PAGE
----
Mono

Mononucleosis or mono is a viral disease that affects certain blood cells. It gets its name “mononucleosis” as it refers to the increase of mononuclear cells (white blood cells). The Epstein-Barr virus (EBV) causes mono and it is a member of the herpes virus family. Most cases of mononucleosis occur sporadically.

Transmission of Mono

The virus that causes mononucleosis is spread by

  • Person-to-person contact
  • Through saliva on hands or toys
  • By kissing

Mumps

Mumps is also an infectious disease that causes the salivary glands in the cheeks and under the jaw to swell. The mumps last for about 10 to 12 days. It takes about a week for the swelling to disappear.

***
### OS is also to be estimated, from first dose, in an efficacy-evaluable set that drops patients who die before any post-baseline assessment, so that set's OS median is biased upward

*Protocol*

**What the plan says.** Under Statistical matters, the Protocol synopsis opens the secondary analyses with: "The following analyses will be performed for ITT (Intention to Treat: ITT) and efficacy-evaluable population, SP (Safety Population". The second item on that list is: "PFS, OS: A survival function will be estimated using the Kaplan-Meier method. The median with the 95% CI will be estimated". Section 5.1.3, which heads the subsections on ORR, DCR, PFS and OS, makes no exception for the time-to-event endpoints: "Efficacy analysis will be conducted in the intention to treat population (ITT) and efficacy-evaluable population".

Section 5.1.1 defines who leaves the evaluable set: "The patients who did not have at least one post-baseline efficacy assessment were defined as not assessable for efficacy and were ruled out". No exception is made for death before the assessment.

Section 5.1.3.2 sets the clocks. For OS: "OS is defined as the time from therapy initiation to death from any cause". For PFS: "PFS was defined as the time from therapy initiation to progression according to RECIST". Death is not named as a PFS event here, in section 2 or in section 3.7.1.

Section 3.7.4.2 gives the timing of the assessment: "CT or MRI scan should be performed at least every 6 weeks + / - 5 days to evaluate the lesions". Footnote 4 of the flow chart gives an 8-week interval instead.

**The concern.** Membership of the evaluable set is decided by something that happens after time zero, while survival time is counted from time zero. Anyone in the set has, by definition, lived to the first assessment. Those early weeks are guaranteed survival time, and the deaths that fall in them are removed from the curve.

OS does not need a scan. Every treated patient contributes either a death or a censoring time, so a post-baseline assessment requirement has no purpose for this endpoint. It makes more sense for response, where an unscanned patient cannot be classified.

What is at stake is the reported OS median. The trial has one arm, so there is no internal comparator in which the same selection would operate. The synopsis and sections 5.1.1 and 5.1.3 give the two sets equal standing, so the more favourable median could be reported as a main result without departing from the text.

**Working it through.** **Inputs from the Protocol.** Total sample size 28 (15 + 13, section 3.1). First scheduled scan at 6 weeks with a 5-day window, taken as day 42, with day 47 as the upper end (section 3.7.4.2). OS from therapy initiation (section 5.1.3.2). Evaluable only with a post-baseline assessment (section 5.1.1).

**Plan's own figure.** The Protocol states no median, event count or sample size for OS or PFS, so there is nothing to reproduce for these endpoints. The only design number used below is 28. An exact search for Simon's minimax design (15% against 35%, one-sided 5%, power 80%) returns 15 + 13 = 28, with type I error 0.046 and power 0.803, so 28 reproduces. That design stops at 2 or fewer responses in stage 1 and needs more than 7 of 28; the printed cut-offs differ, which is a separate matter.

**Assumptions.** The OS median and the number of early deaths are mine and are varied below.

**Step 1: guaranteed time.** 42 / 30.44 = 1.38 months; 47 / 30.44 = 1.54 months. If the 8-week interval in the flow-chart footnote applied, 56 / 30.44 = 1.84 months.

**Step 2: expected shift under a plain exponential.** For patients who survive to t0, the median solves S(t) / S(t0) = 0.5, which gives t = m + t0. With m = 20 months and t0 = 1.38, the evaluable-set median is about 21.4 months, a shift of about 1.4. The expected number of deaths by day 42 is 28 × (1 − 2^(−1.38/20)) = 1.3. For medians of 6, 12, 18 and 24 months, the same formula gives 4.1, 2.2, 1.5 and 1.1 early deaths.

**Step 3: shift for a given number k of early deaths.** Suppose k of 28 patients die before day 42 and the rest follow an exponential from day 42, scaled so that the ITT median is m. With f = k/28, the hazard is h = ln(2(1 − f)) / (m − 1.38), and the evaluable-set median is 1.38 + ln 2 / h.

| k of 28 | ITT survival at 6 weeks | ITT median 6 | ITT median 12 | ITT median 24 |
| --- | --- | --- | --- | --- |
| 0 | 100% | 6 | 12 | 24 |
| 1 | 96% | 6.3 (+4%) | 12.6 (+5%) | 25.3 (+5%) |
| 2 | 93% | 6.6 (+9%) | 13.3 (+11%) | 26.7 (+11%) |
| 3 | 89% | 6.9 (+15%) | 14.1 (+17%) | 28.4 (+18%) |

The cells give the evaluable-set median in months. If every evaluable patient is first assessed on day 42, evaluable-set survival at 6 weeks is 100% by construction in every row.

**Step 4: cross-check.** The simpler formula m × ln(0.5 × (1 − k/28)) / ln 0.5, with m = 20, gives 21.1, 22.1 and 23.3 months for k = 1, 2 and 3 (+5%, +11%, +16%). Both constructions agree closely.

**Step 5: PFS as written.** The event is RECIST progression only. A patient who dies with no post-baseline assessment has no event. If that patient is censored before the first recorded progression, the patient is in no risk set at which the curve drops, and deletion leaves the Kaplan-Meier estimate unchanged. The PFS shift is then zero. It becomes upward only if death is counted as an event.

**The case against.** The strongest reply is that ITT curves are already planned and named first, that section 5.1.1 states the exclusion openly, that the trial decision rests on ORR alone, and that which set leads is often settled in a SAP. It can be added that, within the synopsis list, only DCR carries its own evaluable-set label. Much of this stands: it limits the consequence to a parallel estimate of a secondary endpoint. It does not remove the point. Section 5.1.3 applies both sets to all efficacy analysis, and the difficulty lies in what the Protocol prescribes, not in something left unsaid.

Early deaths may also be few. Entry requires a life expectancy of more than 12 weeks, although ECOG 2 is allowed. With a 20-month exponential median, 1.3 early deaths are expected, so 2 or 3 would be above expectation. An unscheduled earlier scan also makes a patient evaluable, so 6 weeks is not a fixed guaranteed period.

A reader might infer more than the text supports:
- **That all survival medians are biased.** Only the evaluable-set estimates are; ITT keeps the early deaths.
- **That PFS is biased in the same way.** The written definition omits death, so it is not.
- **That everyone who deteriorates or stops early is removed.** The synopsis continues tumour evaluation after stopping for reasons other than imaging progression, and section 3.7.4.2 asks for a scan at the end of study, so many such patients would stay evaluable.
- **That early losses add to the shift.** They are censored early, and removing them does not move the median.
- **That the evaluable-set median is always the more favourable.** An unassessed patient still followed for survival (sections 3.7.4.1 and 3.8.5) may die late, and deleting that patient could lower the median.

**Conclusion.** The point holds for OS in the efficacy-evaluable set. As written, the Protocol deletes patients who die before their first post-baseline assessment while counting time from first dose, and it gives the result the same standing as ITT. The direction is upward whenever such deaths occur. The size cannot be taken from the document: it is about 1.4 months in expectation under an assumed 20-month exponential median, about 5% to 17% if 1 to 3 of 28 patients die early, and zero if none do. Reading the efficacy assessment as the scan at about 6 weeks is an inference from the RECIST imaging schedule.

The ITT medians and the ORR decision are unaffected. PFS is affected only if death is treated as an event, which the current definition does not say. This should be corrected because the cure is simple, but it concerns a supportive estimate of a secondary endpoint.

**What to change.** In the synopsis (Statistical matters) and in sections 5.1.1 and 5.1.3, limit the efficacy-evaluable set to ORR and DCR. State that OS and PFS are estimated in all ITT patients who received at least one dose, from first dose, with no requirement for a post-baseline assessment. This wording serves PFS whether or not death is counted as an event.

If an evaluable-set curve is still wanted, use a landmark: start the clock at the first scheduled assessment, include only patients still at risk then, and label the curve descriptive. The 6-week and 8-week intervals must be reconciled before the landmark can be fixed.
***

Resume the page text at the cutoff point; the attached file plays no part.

However unlike mono, Mumps was a common illness until the mumps vaccine was licensed in 1967. Most children are immunized against mumps at 15 months of age and when they enter kindergarten.

Transmission of Mumps

Mumps is transmitted through inhaling infected droplets such as from a sneeze or cough.

Now let us discuss the symptoms of the two diseases.

Symptoms of Mono

  • Fatigue
  • Fever
  • Sore throat
  • Enlargement of lymph nodes
  • Enlarged spleen
  • Nausea
  • Hepatitis
  • Jaundice
  • Headache
  • Stiffness
  • Muscle weakness
  • Loss of appetite
  • Sore muscles
  • Chest pain
  • Difficulty breathing

Symptoms of Mumps

  • Headache,
  • Fever,
  • Ear ache,
  • Problems swallowing,
  • Pain when chewing,
  • Swelling of the glands in front of the ear and under the lines of the jaw

Complication of Mono

  • Dehydration
  • Blood disorders
  • Neurological and psychological problems
  • Rupture of the spleen

Complications of Mumps

  • Deafness,
  • Meningitis
  • Swelling of the testicles or ovaries (if mumps occurs after puberty) will occur

To conclude both these diseases are caused due to viral infections but are mostly non fatal and rest is the best treatment for them.